Coronavirus Briefing: Meds, maps and humps

Today’s Coronavirus Briefing is 1,253 words and will take you six minutes to read.

Photo credit: Getty Images
Photo credit: Getty Images

Today’s briefing is filled with informational nuggets tempered by the knowledge that stuff is less factual these days and more theoretical, hypothetical and hopeful. And that it can all change the next day. So, let us revel in the cold hard knowledge that we have in front of us right now: It’s mid-week, a meteor shower from Halley’s Comet peaked yesterday, there will be a super moon tomorrow — and the songs at the end of this newsletter are the perfect antidote to these doldrum days.

Today’s Coronavirus Briefing is 1,253 words and will take you six minutes to read.

Top news

  • Part of India’s success in blunting the spread of a coronavirus outbreak was a fierce lockdown. After loosening restrictions for a few days, the contagion is beginning to spread more aggressively.
  • President Trump acknowledged “there’ll be more death” related to the coronavirus pandemic but said it is time to reopen the country as a growing number of states move to relax their stay-at-home mandates.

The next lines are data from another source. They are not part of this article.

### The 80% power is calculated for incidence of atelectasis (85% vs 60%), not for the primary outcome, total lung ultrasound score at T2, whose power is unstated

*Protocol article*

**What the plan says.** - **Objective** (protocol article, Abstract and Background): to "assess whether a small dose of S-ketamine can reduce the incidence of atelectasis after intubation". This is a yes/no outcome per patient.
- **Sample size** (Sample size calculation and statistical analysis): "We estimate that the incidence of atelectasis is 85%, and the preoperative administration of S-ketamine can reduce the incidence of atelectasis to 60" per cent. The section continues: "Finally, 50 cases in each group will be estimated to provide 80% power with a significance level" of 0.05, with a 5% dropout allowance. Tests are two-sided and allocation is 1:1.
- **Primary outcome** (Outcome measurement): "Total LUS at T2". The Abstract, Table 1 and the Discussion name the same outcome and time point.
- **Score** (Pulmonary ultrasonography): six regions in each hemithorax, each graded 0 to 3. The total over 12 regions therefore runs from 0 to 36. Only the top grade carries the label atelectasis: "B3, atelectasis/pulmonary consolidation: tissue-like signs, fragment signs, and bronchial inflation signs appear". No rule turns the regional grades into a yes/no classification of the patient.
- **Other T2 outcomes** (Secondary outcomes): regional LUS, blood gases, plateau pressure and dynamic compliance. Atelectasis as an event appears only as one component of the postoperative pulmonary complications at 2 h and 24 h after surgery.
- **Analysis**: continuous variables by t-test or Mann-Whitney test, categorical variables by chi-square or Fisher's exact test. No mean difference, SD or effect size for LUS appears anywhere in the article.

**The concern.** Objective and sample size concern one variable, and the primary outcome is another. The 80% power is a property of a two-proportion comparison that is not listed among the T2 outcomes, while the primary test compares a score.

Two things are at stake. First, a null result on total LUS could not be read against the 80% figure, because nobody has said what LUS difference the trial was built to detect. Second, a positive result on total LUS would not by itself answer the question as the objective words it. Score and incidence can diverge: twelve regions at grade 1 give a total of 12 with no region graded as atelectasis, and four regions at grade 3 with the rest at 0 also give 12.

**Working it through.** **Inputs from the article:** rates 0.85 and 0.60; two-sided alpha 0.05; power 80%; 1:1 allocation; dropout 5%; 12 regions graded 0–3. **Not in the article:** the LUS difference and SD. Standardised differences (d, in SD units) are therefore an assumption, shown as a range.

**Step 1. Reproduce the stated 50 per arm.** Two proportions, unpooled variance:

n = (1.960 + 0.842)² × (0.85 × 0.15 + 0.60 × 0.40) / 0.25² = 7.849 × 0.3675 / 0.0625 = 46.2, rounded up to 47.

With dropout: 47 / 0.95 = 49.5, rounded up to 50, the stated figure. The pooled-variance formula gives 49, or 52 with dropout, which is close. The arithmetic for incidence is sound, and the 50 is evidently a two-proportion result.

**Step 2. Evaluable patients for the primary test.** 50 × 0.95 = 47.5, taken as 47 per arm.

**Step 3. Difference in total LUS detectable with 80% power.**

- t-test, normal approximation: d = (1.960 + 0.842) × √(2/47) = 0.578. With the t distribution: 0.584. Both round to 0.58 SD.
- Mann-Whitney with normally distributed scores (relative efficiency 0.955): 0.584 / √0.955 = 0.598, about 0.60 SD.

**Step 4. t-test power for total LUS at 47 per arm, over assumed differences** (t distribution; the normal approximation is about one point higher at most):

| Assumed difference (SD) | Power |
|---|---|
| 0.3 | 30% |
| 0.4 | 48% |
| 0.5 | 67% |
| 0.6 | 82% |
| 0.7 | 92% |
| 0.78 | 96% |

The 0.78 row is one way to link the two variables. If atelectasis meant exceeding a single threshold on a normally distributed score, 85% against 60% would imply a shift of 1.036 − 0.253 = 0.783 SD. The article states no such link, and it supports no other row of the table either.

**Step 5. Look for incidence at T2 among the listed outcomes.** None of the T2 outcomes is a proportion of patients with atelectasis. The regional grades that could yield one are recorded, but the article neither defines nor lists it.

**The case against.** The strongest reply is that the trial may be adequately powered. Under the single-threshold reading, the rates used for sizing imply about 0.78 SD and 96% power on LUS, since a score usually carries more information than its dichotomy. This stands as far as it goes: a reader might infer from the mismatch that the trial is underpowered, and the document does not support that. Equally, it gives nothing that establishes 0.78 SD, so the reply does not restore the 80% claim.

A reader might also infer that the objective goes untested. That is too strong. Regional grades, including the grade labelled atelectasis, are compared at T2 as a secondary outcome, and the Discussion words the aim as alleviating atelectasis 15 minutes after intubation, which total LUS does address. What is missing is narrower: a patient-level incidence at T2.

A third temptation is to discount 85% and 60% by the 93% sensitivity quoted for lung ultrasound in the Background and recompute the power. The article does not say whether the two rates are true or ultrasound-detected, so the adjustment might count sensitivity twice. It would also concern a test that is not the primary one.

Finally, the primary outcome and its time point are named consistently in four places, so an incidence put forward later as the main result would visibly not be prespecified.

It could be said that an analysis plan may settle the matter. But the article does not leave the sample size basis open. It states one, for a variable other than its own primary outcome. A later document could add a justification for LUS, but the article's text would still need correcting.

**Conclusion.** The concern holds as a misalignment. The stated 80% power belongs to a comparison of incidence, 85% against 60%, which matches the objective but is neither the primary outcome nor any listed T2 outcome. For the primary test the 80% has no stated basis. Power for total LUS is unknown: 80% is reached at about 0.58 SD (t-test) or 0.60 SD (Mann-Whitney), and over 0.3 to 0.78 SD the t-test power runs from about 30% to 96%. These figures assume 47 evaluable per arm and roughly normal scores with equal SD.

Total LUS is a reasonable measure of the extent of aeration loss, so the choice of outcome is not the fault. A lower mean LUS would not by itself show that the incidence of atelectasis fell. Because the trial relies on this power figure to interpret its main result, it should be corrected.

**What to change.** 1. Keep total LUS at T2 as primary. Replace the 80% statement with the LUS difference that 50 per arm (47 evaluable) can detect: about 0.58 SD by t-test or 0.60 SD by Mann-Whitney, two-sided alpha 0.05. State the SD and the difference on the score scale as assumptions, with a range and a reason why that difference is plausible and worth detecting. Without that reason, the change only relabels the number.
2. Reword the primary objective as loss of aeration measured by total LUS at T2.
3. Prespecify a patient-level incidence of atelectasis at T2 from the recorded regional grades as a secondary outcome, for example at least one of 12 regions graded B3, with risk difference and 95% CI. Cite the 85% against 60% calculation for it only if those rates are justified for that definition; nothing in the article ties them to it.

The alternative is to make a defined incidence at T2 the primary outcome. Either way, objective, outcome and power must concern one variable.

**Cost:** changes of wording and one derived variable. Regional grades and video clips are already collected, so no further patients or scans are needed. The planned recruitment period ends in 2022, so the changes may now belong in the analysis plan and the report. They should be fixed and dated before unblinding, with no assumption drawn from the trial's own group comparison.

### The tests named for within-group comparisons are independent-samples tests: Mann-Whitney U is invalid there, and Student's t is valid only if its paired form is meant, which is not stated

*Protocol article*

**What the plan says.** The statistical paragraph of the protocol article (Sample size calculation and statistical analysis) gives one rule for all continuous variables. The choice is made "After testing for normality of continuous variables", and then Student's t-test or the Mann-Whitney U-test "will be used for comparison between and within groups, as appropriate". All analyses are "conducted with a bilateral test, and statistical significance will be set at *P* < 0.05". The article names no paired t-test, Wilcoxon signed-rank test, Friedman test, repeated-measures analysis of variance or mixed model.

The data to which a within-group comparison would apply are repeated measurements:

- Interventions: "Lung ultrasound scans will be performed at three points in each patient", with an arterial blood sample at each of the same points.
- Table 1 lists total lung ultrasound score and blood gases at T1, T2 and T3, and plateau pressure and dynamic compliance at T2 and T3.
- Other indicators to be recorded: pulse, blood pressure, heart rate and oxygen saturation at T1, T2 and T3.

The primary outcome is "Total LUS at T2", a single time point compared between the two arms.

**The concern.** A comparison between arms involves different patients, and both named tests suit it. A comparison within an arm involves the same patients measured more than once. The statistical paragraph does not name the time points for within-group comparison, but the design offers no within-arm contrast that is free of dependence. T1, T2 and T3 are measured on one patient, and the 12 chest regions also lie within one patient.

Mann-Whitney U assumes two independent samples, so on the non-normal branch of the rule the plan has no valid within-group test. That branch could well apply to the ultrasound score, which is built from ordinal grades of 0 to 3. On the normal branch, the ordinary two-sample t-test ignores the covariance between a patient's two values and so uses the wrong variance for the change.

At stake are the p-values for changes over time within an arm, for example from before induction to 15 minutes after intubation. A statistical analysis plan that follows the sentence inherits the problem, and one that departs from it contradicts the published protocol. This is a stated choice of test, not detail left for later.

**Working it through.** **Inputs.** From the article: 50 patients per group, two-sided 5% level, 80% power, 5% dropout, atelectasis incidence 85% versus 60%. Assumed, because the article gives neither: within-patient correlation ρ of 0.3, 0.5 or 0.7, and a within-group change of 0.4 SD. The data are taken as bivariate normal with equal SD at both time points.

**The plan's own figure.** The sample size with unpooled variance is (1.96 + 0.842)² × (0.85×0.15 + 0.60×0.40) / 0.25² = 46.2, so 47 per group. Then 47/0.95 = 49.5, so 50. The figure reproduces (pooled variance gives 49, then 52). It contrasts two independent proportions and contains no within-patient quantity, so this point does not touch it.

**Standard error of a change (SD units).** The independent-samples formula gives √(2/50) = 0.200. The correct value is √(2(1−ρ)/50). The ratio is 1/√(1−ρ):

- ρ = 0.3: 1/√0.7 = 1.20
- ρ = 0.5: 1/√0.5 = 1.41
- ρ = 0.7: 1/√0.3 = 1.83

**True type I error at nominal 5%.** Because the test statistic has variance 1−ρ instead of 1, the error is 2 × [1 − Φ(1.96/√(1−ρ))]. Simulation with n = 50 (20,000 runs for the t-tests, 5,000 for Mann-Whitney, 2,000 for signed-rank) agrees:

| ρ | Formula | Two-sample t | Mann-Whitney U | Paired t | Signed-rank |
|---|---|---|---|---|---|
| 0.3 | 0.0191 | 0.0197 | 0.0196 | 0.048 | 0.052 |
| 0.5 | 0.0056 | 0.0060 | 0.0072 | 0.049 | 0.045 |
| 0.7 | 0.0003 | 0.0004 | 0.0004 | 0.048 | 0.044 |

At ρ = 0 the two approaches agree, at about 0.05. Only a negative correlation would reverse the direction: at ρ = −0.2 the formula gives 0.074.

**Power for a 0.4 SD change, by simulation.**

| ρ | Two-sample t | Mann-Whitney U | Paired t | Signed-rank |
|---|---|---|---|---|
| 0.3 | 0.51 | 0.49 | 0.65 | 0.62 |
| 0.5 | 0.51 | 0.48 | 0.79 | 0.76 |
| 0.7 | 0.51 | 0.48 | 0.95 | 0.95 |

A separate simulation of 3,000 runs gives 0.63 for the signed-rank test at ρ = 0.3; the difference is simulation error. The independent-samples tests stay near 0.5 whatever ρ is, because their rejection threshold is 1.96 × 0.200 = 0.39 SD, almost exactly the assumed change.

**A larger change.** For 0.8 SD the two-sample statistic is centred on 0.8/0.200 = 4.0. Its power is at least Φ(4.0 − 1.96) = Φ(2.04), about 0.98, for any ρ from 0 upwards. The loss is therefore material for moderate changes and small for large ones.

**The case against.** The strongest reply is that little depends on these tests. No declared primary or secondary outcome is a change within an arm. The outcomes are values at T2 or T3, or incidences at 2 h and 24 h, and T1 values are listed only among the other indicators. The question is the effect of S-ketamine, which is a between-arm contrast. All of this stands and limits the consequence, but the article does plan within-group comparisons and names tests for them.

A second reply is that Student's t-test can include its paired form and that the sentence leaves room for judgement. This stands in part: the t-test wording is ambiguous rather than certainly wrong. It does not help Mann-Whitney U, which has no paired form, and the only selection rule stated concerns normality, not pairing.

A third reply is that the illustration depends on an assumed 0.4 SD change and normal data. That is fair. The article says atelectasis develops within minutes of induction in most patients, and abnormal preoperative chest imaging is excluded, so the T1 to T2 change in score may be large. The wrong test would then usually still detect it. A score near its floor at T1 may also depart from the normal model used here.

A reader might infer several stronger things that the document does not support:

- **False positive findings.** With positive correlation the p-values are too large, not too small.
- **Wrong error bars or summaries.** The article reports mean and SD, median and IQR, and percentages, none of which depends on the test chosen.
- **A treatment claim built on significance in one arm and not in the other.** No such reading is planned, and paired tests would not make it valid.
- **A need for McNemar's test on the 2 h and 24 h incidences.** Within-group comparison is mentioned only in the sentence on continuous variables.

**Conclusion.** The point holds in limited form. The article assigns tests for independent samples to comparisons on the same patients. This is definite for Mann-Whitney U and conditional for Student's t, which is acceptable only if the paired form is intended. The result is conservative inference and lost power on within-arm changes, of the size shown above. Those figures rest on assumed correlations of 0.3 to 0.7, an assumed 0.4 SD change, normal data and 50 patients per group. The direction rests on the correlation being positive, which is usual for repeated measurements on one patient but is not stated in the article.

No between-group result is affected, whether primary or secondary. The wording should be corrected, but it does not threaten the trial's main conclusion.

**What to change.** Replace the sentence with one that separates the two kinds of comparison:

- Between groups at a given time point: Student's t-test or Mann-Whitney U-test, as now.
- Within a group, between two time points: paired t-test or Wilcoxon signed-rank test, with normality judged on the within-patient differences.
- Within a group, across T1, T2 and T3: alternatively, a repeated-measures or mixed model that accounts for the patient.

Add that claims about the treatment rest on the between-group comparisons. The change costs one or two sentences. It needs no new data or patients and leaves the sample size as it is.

• A number of children in the U.S. and Europe have been hospitalized with an inflammatory condition similar to Kawasaki disease that could be linked to COVID-19.

The Takeaway:

To quote Dr. Anthony Fauci, “How many more deaths and how much suffering are you willing to accept to get back to what you want to be, some form of normality, sooner rather than later?”


Many of today’s discoveries seem to be taking their cue from the animal world.

  • Monthly Prescribing Reference’s Steve Duffy takes a look at how zoonotic diseases (diseases originating from animals) such as SARS and COVID-19 will likely result in large-scale changes in zoonotic disease prevention preparedness.
  • MPR also reports that The National Institutes of Health launched a Shark Tank-like $500 million contest to find the best COVID-19 test. Technologies will be put through a highly competitive, rapid three-phase selection process, matching finalists with technical, business and manufacturing experts to increase the odds of success.
  • Public Health England will report by the end of May on how factors including ethnicity, gender and obesity affect patients and U.K. National Health Service staff infected with COVID-19, according to GP. The review comes after growing concern over the disproportionate impact of the virus on people of color, Asian or minority ethnic backgrounds.
  • Llama antibodies may be useful for treating COVID-19. Researchers at the Department of Molecular Biosciences at The University of Texas at Austin linked two copies of an antibody found in a four-year-old llama named Winter, who lives on a farm in the Belgian countryside. The result was the first known antibody to neutralize both SARS-CoV-1 and SARS-CoV-2.

The Takeaway:

In the 1990s, alpacas were all the rage. In 2020, llamas may help us all.


Here we find more (robotic) animals, some help for long-term healthcare facilities and some challenges for, but extended gratefulness toward, nurses.